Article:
HomeBlogQuick Guide to the Google Ads Placement Tool

Quick Guide to the Google Ads Placement Tool

Author: Tom Demers
Last Updated: November 19, 2021 | Paid Search Marketing

This is the sixth post in a series that focuses on using the various tools located within the Google Ads (formerly known as AdWords) tools and analysis tab. Previous posts have focused on:

In this post we’ll walk through how to get the most out of the Google Ads Placement Tool.

What is the Google Ads Placement Tool?

The placement tool is very similar to the search-focused Google Ads keyword tool with the major exception that it’s focused on helping you locate placements to target on Google’s Display Network.

How to Use the Google Ads Placement Tool

To leverage the AdWords placement tool, you can get information from three main inputs:

  • Word or Phrase – As with a keyword tool you can insert one or a few relevant terms and get back recommended placements.
  • Website – Input a URL of the type of site you’d like to advertise on.
  • Category – Input a category of sites you’re interested in advertising on.

Assuming we want to start with a word or phrase, we simply type that in and then set your advanced filters and options (click to enlarge):

AdWords Placement Tool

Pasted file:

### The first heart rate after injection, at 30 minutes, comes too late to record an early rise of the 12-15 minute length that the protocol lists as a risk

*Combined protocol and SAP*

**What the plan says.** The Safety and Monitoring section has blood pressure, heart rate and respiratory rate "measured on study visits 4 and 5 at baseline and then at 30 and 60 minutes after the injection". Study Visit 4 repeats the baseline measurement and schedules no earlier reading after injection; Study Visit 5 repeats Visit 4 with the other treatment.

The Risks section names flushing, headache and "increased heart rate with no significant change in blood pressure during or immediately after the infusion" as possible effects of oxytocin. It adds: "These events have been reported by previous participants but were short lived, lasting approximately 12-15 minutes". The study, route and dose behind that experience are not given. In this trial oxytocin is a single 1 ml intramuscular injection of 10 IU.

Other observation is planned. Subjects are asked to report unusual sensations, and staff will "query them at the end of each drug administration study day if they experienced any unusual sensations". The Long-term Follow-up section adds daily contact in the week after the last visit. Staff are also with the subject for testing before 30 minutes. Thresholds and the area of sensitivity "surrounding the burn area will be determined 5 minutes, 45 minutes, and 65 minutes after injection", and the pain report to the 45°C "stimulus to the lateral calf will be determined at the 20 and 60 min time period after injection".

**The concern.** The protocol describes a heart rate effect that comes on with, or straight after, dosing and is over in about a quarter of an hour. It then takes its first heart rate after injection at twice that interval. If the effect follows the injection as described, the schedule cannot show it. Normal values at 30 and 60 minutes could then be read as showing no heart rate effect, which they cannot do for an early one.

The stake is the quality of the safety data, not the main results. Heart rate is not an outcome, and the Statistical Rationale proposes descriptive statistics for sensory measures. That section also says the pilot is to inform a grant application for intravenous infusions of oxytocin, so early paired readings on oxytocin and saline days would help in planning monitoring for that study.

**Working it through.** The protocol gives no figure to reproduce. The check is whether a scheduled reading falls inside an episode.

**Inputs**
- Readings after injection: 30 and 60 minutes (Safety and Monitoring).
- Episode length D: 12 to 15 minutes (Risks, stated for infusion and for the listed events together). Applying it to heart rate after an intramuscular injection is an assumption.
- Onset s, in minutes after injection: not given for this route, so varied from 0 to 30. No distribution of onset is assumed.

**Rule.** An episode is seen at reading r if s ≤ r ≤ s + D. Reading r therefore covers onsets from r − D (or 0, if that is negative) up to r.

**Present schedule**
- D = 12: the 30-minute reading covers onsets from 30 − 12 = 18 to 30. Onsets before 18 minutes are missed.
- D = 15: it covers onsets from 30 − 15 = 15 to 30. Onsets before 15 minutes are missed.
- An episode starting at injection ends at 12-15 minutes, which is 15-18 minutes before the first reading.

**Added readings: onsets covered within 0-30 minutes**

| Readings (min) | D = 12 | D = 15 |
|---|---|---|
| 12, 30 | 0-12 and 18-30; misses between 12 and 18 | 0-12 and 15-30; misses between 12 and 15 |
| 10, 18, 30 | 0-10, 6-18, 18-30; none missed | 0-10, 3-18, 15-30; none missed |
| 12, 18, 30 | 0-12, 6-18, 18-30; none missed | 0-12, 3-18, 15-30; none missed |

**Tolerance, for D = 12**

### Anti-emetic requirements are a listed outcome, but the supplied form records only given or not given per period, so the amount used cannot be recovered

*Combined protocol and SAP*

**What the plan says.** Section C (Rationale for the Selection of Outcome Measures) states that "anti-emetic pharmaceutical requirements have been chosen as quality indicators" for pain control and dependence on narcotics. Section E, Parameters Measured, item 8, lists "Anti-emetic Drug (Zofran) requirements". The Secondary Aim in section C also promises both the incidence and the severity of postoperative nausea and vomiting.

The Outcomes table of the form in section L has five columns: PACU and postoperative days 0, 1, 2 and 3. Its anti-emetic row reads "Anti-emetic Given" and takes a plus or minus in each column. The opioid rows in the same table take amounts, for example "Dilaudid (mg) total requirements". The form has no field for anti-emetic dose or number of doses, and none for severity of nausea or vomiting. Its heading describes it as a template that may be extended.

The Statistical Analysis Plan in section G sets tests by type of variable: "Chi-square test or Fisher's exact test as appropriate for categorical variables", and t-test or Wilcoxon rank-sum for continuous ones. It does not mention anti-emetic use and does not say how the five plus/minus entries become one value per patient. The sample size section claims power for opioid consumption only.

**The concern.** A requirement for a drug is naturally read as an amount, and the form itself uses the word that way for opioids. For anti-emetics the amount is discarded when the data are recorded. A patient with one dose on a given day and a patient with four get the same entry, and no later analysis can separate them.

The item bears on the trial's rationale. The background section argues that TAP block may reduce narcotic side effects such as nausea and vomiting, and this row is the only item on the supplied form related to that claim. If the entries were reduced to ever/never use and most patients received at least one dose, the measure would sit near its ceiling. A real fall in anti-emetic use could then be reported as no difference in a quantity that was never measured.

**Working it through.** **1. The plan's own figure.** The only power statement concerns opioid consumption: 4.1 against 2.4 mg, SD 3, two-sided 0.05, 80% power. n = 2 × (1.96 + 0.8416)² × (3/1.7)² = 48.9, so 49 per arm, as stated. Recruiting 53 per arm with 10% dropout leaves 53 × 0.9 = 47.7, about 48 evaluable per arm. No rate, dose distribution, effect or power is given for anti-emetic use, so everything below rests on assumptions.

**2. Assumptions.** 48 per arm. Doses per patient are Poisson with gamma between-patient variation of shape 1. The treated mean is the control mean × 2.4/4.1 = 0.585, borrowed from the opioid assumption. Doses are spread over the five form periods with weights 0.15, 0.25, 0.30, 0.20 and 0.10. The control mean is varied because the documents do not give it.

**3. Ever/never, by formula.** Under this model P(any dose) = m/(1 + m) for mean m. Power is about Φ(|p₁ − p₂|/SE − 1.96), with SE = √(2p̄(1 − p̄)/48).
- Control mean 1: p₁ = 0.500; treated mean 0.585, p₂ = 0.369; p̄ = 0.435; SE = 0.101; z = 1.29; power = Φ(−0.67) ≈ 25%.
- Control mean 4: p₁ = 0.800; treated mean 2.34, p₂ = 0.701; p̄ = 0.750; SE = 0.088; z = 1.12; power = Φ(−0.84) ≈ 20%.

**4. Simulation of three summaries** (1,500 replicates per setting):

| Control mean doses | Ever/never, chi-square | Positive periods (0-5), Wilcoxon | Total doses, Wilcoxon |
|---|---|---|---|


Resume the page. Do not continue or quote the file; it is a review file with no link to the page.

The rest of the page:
Here we can look for specific sites based on:

  • Placement Type – Drill down by excluding traditional sites, videos, games, mobile apps, etc.
  • Locations & Languages – Return only the countries and demographic populations you want to advertise in.
  • Ad Sizes – If you have trouble creating an image ad in the various formats you may only want to return sites that you have ads created for.

You’re generating suggestions here, so you want to think about the type of results you want to get back. If you’re looking for specific types of placements, you probably want to make use of the word or phrase and website options; if you’re looking for a broader list of sites, the category option may be a better fit. Executing any of these options is fairly straightforward.

A few things to note in determining whether to use words, website, or categories as an input include:

  • In using the “words” input, by entering a single two-term keyword you may get back highly irrelevant results (for instance entering search marketing returns a number of site searches from websites that have nothing to do with SEM).
  • In choosing websites, if you input a specific site you’ll get a very limited set of results back.
  • In leveraging the category option, you can use very broad or more specific categories, depending on the volume and variety of sites you’re looking for.

Ultimately, it’s often best to create display campaigns grouped around keyword themes and then to monitor placement performance, and use exclusions and specific bids to find the best placements for your display campaign. But if you are running a managed placement campaign, the placement tool can be very useful in uncovering sites that are running AdSense and give you an opportunity to advertise to your target audience.

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Meet The Author

Tom Demers

Tom Demers is Co-Founder & Managing Partner at Measured SEM and Cornerstone Content.

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